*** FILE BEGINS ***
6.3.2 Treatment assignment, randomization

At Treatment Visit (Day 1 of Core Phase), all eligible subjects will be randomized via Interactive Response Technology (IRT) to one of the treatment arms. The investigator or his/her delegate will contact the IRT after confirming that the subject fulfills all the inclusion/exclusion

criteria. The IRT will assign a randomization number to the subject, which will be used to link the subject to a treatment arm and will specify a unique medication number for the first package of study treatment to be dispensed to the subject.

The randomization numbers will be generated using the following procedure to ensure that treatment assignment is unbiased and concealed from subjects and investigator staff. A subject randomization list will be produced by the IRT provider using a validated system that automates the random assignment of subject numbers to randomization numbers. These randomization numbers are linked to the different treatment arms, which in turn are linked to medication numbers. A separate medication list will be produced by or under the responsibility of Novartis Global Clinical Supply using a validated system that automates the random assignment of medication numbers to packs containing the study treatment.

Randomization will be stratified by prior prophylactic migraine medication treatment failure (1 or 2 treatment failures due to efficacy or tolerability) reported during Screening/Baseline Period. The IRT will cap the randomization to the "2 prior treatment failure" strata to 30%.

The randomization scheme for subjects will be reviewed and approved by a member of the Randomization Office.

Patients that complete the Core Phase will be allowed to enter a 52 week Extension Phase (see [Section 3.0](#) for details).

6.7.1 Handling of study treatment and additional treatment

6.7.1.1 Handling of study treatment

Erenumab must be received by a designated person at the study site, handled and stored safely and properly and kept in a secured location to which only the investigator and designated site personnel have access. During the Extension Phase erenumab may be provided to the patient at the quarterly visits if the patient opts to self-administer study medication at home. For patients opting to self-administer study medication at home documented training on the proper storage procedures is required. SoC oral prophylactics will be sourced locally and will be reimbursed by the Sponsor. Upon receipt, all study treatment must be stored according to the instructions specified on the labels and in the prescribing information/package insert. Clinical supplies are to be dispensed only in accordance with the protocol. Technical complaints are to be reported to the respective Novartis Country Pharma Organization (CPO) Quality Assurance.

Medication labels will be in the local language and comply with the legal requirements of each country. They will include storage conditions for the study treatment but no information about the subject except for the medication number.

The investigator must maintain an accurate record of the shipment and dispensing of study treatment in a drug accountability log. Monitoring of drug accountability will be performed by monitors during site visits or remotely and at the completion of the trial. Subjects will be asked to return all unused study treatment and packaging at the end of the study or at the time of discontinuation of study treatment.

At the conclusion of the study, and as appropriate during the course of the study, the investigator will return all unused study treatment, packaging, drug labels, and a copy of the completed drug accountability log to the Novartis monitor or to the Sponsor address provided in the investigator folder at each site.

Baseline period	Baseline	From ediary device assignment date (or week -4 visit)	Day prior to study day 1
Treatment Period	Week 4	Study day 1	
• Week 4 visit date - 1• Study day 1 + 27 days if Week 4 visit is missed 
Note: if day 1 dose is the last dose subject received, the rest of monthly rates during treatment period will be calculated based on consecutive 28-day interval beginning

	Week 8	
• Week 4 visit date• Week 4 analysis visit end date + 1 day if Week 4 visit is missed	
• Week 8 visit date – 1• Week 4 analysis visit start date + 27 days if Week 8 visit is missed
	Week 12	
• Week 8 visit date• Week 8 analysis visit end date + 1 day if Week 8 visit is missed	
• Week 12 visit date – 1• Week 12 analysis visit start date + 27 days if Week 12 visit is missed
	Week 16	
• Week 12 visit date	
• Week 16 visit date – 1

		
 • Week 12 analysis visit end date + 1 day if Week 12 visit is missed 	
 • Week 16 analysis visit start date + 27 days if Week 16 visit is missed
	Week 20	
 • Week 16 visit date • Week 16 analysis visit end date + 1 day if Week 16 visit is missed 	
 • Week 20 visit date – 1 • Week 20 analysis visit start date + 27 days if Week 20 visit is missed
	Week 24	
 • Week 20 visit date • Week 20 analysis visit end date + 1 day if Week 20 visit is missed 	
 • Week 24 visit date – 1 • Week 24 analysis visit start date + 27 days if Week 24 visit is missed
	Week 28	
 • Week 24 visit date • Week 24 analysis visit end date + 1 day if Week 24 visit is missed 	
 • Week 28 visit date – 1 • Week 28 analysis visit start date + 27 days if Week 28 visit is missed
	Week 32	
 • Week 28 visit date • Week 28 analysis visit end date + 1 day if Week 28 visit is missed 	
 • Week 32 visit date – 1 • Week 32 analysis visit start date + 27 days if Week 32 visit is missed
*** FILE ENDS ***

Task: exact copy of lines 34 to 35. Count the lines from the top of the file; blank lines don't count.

 • Week 24 visit date – 1 • Week 24 analysis visit start date + 27 days if Week 24 visit is missed
	Week 28	